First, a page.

“I sincerely hope I do! To be honest, I would be disappointed if I didn’t ruffle a few feathers. But that’s not why I wrote it. I wrote it because I deal in truths and I carry a torch for the disenfranchised.”

Ó Laighléis is a writer with a history of dealing in absolutes. A noted scribe in both English and Irish and for both adults and young people, his harrowing take on middle-class drug addiction in Hooked (or Gafa as Gaeilge) and his collection of tales in Ecstasy, have, amongst many others, won him praise for their unflinching and seriously honest portrayals. Born in Dublin in the 50s, he travelled and worked in the usual dead-end jobs before returning to study in Galway and teaching there for some 12 years. It was this period of contact with sub-standard educational materials that forced him into writing.

“The stuff I was teaching was absolute drivel; a monkey would have written better. I couldn’t endure it, so I physically binned those books and began writing seriously. I wrote a book of stories called Punk, which the kids love, and after that it just grew from there. I took a career break in 1992 and never came back.”

That same year cued his ensconcing to Ballyvaughan, a place he has called home to this day, and a place that has been of inordinate benefit to his writing.

“The Burren was somewhere I always loved, and I decided it would cap the whole notion of taking a career break by going somewhere I felt very comfortable. It has played a huge part in my writing; a lot of my work has been written here and even some work, like Terror on the Burren, has been inspired by the area. The people here have been very receptive and supportive of the stuff I have written. I’d like to think I’m one of their own at this stage.”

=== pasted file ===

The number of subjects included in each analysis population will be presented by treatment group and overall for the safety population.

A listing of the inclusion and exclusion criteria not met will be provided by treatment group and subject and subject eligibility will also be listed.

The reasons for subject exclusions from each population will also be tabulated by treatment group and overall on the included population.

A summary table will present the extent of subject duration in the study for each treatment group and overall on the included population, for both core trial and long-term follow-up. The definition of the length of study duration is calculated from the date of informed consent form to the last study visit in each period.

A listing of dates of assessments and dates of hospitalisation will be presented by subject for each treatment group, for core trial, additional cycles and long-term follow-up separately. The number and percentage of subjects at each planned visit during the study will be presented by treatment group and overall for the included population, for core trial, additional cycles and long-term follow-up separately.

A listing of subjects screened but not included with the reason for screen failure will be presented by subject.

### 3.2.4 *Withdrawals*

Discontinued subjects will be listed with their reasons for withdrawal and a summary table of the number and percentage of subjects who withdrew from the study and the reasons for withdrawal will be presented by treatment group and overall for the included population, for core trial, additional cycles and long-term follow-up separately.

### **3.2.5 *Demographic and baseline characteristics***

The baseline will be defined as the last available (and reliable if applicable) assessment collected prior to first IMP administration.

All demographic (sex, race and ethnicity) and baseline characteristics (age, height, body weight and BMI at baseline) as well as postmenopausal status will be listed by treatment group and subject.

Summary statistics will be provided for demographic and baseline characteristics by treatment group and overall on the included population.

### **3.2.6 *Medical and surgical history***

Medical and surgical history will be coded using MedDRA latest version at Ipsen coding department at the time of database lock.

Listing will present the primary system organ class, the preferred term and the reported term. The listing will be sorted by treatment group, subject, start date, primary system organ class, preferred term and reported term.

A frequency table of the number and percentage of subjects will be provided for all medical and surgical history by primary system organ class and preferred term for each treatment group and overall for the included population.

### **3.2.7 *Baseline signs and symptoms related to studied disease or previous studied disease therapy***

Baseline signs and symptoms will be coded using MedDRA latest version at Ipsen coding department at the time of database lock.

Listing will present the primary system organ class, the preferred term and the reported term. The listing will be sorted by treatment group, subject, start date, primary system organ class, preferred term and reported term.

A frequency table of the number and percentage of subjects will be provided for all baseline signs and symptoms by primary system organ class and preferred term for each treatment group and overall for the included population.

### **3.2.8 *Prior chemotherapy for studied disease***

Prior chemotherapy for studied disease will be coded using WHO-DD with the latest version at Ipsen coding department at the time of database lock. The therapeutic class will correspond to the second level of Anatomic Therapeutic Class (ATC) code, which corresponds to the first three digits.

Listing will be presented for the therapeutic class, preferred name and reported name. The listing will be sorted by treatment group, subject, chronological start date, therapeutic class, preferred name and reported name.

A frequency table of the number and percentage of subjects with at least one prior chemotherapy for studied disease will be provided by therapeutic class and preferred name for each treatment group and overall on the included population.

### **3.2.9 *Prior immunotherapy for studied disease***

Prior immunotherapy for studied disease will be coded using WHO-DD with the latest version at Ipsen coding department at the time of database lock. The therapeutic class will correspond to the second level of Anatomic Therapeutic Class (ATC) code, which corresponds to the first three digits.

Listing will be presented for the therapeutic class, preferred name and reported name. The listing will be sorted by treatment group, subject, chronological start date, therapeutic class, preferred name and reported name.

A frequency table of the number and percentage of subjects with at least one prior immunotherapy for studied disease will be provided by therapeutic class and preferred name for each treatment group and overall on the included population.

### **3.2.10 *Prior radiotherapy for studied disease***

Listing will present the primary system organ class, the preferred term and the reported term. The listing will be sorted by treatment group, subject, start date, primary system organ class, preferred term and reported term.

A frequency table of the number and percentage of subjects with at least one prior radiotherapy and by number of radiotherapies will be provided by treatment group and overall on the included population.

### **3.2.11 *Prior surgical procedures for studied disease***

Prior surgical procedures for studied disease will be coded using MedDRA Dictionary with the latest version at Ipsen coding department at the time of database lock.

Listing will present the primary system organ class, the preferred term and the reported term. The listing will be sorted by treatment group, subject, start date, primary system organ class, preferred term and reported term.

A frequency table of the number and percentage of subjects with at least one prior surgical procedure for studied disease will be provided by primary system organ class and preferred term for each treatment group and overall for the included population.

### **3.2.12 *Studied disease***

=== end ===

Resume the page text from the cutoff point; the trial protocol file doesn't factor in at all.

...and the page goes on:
So Ó Laighléis is positive about his own future, but what are the prospects for the shaper phenomenon he has somewhat cruelly exposed in his latest offering?

“I’ve no castigation with the true artist but when people indulge themselves at the expense of others who are outside the loop, I think that will run itself to an end. I don’t think it can perpetuate itself forever and eventually it will not be tolerated. My major motivation in writing the book is to give people a good laugh, with something that I hope will raise a few questions."

Mark Keane

Review from Book of the Week, Galway Independent

‘Ó Laighléis satirises the pretentious in the hope that some sanity may return to our appreciation of what is culturally sound, and that we judge things for what they really are and not what they pretend to be.’

Once, in the company of a good lady from Clare, I was watching a television programme where a certain politician was waffling in a manner that was, as they say, slightly above himself.

“What he needs now,” she said in a pragmatic Clare way, “is a flying kick up d’arse”.

It is somewhat timely that as we begin to celebrate Galway Arts Festival with the competing festival of Project ’06, which symbolises what the Galway Arts Festival should be about, that Ré Ó Laighléis should publish his satiric reaction to the posing and the posturing which is often endemic on these occasions. Subtitled ‘A right kick up in the Arts’, Ó Laighléis satirises the pretentious in the hope that some sanity may return to our appreciation of what is culturally sound, and that we judge things for what they really are and not what they pretend to be.

Taken at its most serious, it carries the same thought that is the basis for the Project ’06 Festival. Taken at its lightest, it is, at least, a good laugh.

The Great Book of the Shapers by Ré Ó Laighléis is currently available online at for €12.50, now with free shipping in Ireland. It is also available directly from MÓINÍN, also with free shipping within Ireland.